Cooking Up Innovation

BioLite's wood-fired cook stoves are bringing clean, reliable power to people in developing countries.
By Tim Portz | July 01, 2013

Jonathan Cedar and BioLite co-founder Alexander Drummond met in a product design shop in New York in 2006. Quickly realizing they shared a passion for sustainable design, the two went to work developing a camping stove that operated on a fuel other than petroleum products. A last minute entry—and subsequent win—at a clean stove competition at a conference focused on biomass use in developing nations led to the development of the company’s HomeStove product. With the product's design now finalized, BioLite is working to grow distribution so more people can benefit from the powerful tool Cedar and his team have created.

Talk a little about your background.

My background is in engineering and environmental science. I did my undergraduate work at Dartmouth’s school of engineering. After that, for a few years, I did a combination of undergraduate teaching and energy research with an oceanographic research group. BioLite started as a nights and weekends project back in 2006, with my co-founding partner, Alec Drummond, during which our initial objective was to create a camping stove that didn’t require petroleum. The insight was that by using a fan to force air into the combustion mixture in particular ways, you could promote certain types of gasification or secondary combustion that made wood extremely clean and easy to use as a fuel, which was surprising to us at the time.

What were some of your earliest efforts in product design?

I’ve always been a tinkerer type. Going back to when I was a little kid, I probably broke every possession my parents owned trying to take it apart and figure out how it worked. In high school, I spent half of my afternoons scrounging around junkyards for old motor parts to build go-karts. In college, my engineering program, while no one was talking about product design, was very much design and build. Half of every course was a rote knowledge component, and the other half was taking the theory and the calculations and applying it to a real world system. For example, if it was a thermodynamics course, you would do the math behind a sterling engine, but you would also go down to the machine shop and fabricate an innovation on the sterling engine that would improve the temperature differential. You would have to actually build one and make it work.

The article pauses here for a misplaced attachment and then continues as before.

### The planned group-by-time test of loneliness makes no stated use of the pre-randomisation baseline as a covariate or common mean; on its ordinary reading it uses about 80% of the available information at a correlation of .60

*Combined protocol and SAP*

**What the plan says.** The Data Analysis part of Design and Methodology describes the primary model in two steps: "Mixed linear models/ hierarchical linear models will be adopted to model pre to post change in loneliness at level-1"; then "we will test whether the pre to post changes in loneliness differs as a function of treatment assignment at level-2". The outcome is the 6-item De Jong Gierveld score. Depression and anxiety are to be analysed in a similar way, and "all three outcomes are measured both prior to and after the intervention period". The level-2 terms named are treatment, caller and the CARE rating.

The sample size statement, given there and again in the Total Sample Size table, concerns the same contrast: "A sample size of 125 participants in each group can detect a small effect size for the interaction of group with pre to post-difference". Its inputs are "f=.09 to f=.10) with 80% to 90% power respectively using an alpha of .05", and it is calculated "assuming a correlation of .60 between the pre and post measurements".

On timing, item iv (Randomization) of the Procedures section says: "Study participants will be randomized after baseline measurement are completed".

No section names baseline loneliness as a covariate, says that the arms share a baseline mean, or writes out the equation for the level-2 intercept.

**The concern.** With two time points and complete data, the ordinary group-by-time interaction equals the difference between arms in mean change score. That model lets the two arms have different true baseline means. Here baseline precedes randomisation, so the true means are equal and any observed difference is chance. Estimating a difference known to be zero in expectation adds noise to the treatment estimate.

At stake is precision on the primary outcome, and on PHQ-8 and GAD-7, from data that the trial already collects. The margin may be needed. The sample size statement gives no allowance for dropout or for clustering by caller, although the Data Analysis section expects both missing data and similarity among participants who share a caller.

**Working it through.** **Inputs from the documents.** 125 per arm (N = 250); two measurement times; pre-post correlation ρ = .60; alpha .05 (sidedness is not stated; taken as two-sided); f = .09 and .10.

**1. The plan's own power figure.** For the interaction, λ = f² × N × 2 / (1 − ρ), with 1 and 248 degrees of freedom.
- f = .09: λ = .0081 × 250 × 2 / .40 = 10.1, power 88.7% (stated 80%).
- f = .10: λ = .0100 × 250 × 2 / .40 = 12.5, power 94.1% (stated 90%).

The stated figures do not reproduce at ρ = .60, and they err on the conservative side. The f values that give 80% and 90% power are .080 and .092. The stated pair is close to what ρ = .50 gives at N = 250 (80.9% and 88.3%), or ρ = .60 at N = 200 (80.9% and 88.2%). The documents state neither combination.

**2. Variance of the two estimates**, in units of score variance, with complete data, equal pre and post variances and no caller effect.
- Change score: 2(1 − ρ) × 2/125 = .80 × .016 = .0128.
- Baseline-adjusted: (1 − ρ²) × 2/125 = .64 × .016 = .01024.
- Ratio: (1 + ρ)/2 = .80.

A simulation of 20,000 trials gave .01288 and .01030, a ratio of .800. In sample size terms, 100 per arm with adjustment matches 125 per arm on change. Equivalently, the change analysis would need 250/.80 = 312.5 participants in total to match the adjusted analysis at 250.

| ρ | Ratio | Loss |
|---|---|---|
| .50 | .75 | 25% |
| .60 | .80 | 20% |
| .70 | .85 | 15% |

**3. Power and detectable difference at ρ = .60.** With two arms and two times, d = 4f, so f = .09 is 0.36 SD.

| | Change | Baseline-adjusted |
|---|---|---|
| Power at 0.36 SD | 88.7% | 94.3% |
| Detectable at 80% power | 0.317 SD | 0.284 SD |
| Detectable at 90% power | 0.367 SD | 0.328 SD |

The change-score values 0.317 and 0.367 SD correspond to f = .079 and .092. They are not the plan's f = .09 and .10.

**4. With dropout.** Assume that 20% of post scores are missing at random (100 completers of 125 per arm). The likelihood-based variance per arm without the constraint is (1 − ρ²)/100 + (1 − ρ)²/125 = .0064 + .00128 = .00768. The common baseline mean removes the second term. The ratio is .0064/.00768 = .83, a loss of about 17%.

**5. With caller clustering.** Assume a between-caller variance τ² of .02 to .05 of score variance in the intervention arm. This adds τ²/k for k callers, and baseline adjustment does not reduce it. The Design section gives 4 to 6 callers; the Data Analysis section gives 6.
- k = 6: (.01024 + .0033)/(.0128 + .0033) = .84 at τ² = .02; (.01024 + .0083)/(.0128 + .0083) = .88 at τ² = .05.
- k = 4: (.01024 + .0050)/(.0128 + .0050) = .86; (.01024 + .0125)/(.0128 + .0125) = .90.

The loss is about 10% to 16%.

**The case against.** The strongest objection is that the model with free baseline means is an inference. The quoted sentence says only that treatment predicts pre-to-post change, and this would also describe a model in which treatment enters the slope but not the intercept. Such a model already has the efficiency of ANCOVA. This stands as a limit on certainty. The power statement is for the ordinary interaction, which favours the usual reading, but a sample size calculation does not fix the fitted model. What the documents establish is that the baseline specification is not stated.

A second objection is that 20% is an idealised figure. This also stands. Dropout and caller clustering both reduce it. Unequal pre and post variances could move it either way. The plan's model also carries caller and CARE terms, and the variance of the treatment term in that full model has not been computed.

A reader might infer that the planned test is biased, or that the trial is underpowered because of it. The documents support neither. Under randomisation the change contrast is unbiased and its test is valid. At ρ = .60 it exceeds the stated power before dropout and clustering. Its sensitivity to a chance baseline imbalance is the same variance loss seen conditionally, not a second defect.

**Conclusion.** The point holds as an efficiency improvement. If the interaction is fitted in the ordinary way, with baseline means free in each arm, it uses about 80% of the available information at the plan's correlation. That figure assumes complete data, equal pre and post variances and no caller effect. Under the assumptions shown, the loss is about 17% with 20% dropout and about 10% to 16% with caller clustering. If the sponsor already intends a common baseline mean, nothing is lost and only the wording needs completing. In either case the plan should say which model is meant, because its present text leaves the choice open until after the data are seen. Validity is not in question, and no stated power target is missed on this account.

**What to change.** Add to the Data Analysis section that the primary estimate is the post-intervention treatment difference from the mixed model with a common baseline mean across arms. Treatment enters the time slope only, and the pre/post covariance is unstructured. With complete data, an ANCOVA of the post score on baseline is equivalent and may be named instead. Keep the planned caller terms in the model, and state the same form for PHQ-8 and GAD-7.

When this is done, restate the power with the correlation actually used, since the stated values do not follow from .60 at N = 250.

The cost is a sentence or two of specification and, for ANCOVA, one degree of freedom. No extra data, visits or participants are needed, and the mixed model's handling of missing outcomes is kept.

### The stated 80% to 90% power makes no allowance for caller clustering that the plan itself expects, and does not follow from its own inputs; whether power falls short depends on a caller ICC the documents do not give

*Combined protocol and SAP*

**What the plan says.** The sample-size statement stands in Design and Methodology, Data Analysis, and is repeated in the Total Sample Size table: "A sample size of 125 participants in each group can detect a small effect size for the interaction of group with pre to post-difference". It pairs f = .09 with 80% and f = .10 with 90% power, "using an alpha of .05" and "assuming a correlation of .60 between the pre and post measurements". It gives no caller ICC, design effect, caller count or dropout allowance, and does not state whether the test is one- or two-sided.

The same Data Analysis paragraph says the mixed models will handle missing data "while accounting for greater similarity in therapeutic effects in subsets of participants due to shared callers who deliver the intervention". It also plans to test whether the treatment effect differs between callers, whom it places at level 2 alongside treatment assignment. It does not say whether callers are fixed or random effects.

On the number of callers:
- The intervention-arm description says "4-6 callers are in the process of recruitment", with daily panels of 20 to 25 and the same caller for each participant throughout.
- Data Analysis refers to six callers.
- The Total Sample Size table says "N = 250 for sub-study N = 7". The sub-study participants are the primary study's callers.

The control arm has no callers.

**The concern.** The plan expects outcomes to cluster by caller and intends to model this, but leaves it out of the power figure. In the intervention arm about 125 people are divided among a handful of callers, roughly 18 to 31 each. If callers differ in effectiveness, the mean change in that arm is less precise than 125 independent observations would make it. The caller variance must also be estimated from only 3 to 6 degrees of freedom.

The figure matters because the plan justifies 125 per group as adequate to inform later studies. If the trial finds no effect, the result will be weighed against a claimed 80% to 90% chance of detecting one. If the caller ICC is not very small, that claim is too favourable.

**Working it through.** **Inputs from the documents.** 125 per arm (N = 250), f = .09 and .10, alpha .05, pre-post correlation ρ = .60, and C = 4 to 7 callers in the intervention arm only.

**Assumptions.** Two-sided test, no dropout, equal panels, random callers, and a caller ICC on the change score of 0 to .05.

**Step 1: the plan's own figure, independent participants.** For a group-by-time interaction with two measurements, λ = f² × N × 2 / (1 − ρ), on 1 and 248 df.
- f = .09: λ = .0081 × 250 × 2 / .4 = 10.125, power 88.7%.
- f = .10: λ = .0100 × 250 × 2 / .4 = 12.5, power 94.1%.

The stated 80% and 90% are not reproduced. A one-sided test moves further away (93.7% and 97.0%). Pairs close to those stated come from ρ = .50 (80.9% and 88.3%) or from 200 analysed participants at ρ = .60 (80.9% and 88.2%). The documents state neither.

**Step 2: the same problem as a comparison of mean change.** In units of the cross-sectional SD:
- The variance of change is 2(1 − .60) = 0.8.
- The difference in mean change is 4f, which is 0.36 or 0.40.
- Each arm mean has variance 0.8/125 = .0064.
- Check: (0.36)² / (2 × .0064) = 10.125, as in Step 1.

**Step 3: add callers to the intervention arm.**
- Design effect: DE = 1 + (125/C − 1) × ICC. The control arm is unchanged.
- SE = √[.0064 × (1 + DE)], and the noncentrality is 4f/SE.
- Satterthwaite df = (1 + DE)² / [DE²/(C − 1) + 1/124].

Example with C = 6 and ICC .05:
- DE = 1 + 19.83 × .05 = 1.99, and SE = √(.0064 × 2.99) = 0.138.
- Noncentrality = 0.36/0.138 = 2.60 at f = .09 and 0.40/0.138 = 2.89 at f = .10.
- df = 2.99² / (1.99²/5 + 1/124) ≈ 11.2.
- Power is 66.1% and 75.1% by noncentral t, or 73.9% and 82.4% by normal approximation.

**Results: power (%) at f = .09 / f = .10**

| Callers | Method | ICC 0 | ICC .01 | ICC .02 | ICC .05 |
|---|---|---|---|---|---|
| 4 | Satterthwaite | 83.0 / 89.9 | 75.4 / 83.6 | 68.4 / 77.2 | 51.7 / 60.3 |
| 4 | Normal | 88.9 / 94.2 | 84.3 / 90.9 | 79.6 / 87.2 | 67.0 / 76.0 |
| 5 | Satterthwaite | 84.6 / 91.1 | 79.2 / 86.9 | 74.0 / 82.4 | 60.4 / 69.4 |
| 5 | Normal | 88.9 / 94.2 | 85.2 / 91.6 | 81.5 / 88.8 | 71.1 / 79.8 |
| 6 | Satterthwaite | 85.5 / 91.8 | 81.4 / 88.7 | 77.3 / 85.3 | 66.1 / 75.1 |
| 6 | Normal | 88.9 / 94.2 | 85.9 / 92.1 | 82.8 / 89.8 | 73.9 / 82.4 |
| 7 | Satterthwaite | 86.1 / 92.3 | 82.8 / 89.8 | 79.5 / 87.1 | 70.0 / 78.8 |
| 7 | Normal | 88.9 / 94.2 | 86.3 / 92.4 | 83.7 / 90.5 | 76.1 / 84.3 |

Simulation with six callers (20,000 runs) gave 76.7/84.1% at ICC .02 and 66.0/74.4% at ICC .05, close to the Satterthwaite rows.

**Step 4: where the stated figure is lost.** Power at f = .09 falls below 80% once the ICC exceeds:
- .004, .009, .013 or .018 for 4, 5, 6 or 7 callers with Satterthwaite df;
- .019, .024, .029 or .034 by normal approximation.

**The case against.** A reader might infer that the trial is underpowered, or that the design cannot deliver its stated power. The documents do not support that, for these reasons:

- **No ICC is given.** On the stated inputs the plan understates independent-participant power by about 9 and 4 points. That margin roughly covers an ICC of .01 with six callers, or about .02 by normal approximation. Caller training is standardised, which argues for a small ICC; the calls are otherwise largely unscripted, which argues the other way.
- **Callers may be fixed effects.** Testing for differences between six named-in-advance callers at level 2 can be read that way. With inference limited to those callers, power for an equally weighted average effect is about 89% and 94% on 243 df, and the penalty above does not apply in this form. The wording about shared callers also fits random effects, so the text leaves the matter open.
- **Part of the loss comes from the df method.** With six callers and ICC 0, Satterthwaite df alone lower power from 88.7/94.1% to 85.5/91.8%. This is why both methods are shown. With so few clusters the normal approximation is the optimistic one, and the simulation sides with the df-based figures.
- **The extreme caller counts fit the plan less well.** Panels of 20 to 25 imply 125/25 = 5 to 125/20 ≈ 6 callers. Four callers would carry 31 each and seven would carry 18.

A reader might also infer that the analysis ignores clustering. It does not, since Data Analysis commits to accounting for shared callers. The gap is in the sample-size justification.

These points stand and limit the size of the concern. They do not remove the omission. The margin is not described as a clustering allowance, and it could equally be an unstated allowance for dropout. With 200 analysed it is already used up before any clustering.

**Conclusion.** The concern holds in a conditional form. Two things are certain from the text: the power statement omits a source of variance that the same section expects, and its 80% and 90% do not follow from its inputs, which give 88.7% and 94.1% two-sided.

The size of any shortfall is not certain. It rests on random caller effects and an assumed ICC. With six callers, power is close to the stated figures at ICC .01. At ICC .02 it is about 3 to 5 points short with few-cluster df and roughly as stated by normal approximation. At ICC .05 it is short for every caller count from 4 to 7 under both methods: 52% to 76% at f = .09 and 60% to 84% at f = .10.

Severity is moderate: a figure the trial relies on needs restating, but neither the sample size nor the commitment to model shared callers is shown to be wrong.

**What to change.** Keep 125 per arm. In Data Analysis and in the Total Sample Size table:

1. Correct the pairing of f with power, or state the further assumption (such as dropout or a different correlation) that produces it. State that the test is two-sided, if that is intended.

Can you explain the prototyping of BioLite’s first effort, the CampStove?

We had the luxury and burden of having to go through five to seven full-scale generations of the product over a five-year period. I think for a normal company that would be a heck of a lot of time, especially for an early stage company. But we started with very simple, quick and dirty proof of concept prototypes: folded sheet metal; cutting the inside out of a stainless steel thermos and punching a bunch of holes in it. We tried to break it out and design each of the systems separately, so we built ways to adjust primary and secondary airflows independently. We did a lot of refinement of the systems at the individual scale, and then in each generation we would refine the individual systems, build them back up into an integrated prototype and kept that.
What triggered the development of the HomeStove? It seems the market for this product is completely different than the market for the CampStove, yet the technology is virtually the same.

In 2008, when we were on our third iteration of the CampStove and the prototype was becoming a recognizable product, we went to a clean wood combustion conference—with a camping user still in mind—with the thought that we were going there to learn more about advanced biomass combustion. It turned out to be very different. First of all, the conference was almost exclusively about the use of biomass as a primary fuel in developing countries. Every day, 3 billion people cook on wood, and the emissions from those fires kills 4 million people every year, more than malaria and HIV combined. So our eyes were opened to the need. At the same time, we had our funny little prototype and we entered it into the clean cook stove competition that year—really impromptu—and we ended up winning the cleanest stove of the year award. We were the only stove that wasn’t plugged into a wall outlet to achieve those low levels of emissions.